Film Review: ‘Gemma Bovery’

2 minutes




“A boring woman sick of her boring life is not boring,” claims Martin (Fabrice Luhini), the nosey French neighbour of Gemma Arterton’s titular Gemma Bovery (2014). He’s the narrator of this strangely quaint adaptation of Posy Simmons’s graphic novel that updates Gustave Flaubert’s Madame Bovary into a sarky modern setting. Martin, a former publisher who has relocated to Normandy, is struck by how closely his new neighbour’s life mirrors that of his literary heroine, Bovary – even to the name. Gemma moves with her husband (Jason Flemyng) to a dilapidated cottage and embraces Gallic life drinking wine, visiting the market, going to the boulangerie so she can learn the French for croissant.

However, this new life ultimately bores Gemma and she soon runs off with a local law student – Arterton’s Gemma has already embodied the quintessential French froideur. Yet Anne Fontaine’s film is an awfully unsexy adaptation, a glamorised television movie, unsure whether it’s comedy or up-scale literary adaptation and failing on both counts. Arterton, best when she’s able to be witty and zany, is stilted here and while she captures well Gemma’s vacant expressions in her boredom, she can’t make her life seem interesting. In many way, Gemma Bovery has more than a passing resemblance with Stephen Frears’ version of Simmons’ other famous graphic novel, Tamara Drewe.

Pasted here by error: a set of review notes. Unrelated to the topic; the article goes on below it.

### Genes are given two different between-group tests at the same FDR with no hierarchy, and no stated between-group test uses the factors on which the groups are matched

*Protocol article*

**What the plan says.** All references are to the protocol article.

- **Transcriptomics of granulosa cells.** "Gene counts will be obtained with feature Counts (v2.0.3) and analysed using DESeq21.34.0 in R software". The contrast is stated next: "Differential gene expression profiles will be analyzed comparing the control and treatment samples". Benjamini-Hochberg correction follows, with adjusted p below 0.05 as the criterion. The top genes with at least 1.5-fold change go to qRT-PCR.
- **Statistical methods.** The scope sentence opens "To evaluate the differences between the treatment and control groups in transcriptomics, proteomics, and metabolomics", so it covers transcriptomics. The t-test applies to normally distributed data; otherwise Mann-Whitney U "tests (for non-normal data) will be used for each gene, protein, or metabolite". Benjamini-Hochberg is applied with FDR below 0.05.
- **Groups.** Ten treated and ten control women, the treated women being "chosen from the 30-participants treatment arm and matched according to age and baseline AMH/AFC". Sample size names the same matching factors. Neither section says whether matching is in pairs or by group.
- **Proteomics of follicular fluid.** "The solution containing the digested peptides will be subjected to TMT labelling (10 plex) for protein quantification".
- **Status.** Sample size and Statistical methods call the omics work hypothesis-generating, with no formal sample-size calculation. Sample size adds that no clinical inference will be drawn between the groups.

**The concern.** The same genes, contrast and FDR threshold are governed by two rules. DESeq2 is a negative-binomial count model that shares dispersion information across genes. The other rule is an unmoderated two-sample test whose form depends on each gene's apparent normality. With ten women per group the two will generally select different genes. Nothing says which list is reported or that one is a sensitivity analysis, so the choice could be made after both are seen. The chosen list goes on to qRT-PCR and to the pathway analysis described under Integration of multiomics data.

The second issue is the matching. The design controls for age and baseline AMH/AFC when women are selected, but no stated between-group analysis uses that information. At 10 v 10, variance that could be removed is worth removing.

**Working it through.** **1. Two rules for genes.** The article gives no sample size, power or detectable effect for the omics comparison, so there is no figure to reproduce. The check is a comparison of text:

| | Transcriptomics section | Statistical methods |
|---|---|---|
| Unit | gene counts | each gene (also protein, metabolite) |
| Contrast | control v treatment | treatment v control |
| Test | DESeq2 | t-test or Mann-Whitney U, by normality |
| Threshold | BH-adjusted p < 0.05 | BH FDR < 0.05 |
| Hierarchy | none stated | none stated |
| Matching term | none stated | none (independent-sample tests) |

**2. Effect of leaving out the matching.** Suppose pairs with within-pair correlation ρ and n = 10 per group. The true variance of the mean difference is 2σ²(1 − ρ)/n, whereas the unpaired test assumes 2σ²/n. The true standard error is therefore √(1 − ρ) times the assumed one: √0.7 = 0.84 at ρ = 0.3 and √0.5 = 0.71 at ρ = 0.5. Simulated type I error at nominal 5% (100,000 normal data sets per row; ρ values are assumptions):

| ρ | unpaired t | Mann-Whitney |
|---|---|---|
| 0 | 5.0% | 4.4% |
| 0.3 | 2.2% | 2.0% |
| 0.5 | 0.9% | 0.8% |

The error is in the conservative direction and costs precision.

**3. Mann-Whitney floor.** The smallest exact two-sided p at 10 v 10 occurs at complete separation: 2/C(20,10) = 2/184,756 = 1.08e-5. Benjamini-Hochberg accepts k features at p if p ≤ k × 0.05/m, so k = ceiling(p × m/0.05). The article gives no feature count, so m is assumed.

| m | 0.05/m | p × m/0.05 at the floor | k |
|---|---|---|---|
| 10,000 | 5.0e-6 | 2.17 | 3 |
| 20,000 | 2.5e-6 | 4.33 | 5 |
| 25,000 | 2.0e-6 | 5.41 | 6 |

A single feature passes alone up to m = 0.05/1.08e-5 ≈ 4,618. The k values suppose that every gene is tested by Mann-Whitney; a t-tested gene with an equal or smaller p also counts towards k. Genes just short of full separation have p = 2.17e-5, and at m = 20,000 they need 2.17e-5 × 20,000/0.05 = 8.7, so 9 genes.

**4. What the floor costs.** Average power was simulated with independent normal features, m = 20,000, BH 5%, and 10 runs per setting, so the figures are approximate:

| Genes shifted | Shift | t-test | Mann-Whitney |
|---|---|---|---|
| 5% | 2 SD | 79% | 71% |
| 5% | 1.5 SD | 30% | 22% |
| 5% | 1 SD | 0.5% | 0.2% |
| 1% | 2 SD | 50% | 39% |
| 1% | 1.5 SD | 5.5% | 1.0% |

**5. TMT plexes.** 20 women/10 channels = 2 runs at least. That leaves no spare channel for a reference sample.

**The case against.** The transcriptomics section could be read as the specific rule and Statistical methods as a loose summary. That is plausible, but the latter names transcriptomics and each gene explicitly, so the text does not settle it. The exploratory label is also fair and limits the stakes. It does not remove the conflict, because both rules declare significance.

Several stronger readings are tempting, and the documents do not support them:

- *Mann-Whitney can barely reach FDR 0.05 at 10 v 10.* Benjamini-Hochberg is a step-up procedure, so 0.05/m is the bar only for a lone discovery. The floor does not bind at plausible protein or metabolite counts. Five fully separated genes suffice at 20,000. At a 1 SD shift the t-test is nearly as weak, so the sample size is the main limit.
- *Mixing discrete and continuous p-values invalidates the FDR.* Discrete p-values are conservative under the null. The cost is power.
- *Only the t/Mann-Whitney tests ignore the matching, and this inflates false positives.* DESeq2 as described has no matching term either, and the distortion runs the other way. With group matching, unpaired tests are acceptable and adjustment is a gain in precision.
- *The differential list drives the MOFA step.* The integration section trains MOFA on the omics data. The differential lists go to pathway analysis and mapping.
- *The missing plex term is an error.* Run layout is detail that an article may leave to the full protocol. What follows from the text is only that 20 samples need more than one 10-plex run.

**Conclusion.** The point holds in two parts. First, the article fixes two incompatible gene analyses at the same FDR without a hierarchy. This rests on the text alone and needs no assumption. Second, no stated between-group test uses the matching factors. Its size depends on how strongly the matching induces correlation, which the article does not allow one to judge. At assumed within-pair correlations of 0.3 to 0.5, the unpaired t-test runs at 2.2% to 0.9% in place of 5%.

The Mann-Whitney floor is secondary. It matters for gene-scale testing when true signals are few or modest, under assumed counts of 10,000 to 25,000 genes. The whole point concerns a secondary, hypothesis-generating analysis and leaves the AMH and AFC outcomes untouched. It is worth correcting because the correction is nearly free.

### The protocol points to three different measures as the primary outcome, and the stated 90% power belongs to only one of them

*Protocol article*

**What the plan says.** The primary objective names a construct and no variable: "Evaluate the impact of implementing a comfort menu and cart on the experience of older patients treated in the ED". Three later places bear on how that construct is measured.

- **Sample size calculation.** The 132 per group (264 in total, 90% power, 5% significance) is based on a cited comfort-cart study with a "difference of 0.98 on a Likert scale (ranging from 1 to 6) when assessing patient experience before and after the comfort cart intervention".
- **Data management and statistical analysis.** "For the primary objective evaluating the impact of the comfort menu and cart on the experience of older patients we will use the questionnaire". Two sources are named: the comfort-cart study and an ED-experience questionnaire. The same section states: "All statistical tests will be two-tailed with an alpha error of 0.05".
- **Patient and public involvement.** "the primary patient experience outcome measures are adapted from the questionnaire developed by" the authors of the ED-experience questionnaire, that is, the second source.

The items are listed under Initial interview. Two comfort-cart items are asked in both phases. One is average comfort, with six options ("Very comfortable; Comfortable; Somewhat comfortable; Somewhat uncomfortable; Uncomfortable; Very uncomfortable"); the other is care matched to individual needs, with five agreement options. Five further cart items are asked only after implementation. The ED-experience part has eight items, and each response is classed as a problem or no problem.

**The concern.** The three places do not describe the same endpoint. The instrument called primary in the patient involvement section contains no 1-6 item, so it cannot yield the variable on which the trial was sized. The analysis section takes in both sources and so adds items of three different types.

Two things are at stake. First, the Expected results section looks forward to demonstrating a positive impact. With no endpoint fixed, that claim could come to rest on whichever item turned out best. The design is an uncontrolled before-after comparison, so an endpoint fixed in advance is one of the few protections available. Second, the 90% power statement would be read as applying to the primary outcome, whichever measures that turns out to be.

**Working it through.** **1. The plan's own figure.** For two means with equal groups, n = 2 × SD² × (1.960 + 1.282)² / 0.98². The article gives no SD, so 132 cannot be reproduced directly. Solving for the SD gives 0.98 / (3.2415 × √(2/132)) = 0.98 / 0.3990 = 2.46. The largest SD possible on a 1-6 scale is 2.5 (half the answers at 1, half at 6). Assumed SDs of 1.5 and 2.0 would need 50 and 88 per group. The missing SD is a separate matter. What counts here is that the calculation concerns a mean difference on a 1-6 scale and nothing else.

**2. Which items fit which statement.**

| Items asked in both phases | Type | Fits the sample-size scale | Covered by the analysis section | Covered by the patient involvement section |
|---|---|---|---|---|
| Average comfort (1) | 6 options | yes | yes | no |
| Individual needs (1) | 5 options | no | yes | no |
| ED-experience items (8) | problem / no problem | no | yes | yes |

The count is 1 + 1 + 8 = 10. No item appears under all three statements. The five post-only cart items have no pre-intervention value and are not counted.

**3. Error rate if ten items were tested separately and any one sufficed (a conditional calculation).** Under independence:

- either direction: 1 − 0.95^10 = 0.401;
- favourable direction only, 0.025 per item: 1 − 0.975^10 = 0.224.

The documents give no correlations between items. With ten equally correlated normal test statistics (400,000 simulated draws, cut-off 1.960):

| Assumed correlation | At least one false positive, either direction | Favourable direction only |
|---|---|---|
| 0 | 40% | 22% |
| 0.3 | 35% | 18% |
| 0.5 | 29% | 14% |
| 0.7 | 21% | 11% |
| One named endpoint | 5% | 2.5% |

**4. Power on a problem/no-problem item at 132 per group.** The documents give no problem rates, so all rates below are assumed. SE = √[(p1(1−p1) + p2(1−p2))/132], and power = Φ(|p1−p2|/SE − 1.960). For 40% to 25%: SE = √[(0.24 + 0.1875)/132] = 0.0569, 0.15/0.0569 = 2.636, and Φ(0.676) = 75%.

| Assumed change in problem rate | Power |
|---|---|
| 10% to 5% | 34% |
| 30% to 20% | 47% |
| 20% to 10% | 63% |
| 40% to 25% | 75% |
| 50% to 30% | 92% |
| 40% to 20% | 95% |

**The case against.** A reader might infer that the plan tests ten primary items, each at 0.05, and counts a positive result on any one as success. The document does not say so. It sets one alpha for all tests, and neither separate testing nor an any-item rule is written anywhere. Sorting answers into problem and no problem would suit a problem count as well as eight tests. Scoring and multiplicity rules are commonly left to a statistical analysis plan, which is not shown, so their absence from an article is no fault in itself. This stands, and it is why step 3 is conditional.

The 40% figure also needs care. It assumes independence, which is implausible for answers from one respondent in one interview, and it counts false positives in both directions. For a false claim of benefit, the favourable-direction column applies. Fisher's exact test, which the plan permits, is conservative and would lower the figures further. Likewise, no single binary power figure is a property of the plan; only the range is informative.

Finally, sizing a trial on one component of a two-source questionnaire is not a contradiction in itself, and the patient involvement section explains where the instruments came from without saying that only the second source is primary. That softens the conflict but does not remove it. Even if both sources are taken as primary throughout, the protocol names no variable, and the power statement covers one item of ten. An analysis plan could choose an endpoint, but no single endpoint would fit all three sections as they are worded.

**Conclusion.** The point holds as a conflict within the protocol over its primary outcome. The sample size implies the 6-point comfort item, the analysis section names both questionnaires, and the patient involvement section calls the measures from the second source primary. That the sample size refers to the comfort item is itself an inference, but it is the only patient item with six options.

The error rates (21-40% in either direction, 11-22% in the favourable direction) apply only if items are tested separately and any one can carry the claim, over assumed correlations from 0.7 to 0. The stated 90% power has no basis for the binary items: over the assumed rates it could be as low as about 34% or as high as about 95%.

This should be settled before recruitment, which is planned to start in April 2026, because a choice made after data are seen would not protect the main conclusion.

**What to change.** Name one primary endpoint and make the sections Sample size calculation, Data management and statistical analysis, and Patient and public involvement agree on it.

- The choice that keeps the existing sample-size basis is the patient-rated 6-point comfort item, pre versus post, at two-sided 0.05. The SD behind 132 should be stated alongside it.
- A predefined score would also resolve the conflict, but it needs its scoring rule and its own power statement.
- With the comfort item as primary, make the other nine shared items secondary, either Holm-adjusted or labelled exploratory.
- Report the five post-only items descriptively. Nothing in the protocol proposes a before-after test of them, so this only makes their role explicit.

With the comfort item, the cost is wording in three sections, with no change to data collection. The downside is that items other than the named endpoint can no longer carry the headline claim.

However, while Frears’ film used Arterton as a spiky glamorous rogue, in this she’s as inoffensive as a baguette in a boulangerie. Luchini adds spice to his role as the distant narrator, offering funny moralising platitudes about Gemma’s relationship when his own voyeuristic relationship is distinctly suspicious. But his character seems restricted by what he can do – gleefully reading bits of Flaubert’s text to warn Gemma what might be next. Perhaps scriptwriters Pascal Bonitzer and Fontaine fancied that audiences au fait with the Flaubert text would enjoy the knowing winks; it feels more that Gemma Bovery goes through the motions of the novel, restricted by its own pretensions to meet high-brow literature. That’s not to say a modern update of Bovary can’t work, or audiences aren’t tired of straight adaptations – Sophie Barthes’ 2014 Mia Wasikowska vehicle hasn’t even got a release date in the UK – but it needs to be less boring.

Ed Frankl | @Ed_Frankl

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